How do those seven weeks go by? With singing, dancing, playing drums on water jugs and Home Depot buckets, writing poetry, doing calisthenics, chanting motivating mantras, making mosaic art pieces, sitting at the pottery wheel, working on your eye contact and posture, learning to shake hands with adults and mentors, finding the right words to express yourself, taking the time to solve conflict, being open-minded, seeing conflicts from other perspectives. It’s all about self-exploration, connecting with others through empathy, communication and collaboration, and self-regulation.

“Don’t just do something, stand there,” says Caldwell. “We teach them to take a pause before they react. If you have been through trauma it is harder to control your emotions. That’s because they are inherent survival instincts.”

Surviving morphs into prospering and the evolution begins. Sixteen-year-old David O. is back for a second year of Creative Solutions at SMU. His specialty is acting and creative writing, so that culminating performance at the end of July is paramount. He’s grown confident with singing and creative writing. He also has a summer job now that nourishes him with healthy responsibilities.

“I like this,” says David about Creative Solutions. “I wanted to see how it would be the second year; see if it was the same. I want to be part of that performance again. It’s important that I be there. If I’m not there I’m not doing my part and everybody else suffers. If I’m there I help out and we make the play a whole lot better.”

That’s the spirit of the Creative Solutions family. These kids start as strangers verbally opposed to each other and end as friends united by the will to bond. “It really becomes this tight knit group of support,” says Caldwell. “Kids you never thought would work together are in a room working toward a common goal. There is always intolerance at the beginning and then it turns into acceptance.”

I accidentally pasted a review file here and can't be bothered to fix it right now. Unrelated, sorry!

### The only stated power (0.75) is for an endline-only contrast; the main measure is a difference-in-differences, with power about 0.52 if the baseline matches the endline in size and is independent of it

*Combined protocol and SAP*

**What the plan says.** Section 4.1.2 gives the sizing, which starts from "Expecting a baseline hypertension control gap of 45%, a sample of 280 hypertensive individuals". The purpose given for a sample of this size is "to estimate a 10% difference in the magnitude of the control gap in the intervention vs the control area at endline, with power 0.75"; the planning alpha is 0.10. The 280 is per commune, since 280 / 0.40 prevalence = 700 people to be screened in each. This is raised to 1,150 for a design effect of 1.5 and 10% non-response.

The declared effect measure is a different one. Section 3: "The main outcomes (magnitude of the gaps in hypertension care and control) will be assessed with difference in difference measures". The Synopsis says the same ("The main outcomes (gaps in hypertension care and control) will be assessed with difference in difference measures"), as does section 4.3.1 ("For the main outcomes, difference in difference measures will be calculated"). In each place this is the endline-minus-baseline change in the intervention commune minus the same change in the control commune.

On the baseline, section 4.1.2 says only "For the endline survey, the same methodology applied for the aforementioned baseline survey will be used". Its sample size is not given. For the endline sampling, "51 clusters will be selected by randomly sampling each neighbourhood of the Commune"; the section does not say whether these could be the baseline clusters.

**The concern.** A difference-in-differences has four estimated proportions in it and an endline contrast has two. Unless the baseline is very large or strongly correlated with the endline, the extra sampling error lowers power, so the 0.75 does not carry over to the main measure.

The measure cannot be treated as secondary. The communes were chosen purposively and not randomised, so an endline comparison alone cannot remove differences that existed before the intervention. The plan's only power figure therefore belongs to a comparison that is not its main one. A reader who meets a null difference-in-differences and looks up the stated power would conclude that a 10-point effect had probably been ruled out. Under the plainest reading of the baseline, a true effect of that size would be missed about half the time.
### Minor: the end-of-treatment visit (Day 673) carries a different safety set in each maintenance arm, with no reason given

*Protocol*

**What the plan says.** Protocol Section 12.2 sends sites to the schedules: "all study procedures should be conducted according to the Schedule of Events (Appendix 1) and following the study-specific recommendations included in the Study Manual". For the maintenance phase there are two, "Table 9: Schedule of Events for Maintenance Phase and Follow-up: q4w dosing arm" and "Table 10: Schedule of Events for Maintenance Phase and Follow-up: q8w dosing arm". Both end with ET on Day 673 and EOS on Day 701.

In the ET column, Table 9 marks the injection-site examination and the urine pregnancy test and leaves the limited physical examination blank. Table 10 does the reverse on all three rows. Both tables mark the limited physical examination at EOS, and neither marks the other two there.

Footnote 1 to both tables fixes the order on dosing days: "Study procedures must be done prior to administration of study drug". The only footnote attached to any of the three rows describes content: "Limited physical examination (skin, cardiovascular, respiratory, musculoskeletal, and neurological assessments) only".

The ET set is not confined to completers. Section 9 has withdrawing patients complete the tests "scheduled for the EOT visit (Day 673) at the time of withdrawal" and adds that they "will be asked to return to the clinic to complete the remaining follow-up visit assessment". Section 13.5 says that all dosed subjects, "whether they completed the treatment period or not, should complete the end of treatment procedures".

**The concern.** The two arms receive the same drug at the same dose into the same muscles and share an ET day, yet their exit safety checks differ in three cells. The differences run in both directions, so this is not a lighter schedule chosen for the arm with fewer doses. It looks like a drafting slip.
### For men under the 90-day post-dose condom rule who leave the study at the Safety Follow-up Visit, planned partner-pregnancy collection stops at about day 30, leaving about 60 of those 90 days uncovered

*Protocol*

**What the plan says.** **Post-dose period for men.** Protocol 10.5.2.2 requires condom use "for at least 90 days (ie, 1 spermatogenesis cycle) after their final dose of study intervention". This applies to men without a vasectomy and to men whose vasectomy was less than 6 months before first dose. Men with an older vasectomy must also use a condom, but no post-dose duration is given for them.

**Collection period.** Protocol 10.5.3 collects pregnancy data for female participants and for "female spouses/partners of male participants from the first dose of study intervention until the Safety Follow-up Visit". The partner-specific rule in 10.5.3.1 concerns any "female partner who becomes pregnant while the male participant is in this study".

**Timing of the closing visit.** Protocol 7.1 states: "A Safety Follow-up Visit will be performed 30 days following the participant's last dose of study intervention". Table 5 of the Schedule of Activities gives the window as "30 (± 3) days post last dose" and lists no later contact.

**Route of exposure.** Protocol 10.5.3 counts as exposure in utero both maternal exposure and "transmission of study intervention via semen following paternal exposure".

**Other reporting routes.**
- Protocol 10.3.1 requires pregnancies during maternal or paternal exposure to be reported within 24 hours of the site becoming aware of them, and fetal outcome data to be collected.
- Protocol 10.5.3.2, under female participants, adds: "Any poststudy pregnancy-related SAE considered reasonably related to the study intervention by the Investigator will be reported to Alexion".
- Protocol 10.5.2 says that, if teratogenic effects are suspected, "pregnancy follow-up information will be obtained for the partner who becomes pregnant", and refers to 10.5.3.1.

Alonzo is living proof. The loner walked in never expecting to connect, only to walk out with a new set of friends. “They opened up to me so I opened up to them,” he says. “They changed my plans.”

“We have seven weeks to trust each other like a family,” says Alonzo. “You feel pride and accomplishment about that performance. They make it easy for us to do that performance because they make the environment safe.”

And the lighthouse illuminates another path.

Big Thought’s Creative Solutions thanks the Dallas County Juvenile Department, Dallas County Juror’s Fund, Southern Methodist University Meadows School of the Arts, Anonymous, ExxonMobil, Mr. and Mrs. David Chortek, Ms. Serena Simmons Connelly, Mr. Tom Connelly, Elizabeth Toon Charities, Hillcrest Foundation, The M.R. & Evelyn Hudson Foundation, Mr. Jay Judas, Texas Bar Foundation, The Junior League of Dallas, Katherine C. Carmody Charitable Trust, Ms. Eliza Solender, TurningPoint Foundation, Texas Commission on the Arts, National Endowment for the Arts, and The Ellen Wood Fund for their generous support.






Big ThoughtCreative Solutions Lights the Way Back for 12,000 Students

Big Night Fundraiser Attracts Staubachs, Guests and Feathered Friends

By Mario Tarradell, Public Relations & Marketing Manager

How would you plan a big night? Would it include gourmet Tapas with craft beer and wine? How about music – maybe a live band? You must have a S’mores bar outside complete with marshmallow roasting fire pit. What about a bird show?

That was Big Thought Big Night at Trinity River Audubon Center. Our version of a big night highlighted Marianne and Roger Staubach, 250 guests, and four feathered friends.

Big Thought’s inaugural Big Night raised $126,535 to help close the educational opportunity gap for under-resourced children in Dallas. The casual-attired event, with TRAC’s 120-acre nature preserve as a backdrop, featured live music by Paradise In the Sun, a stocked bar loaded with craft beer and wine, delish finger foods that tasted as good as it looked, a S’mores bar overlooking the beautifully tranquil landscape.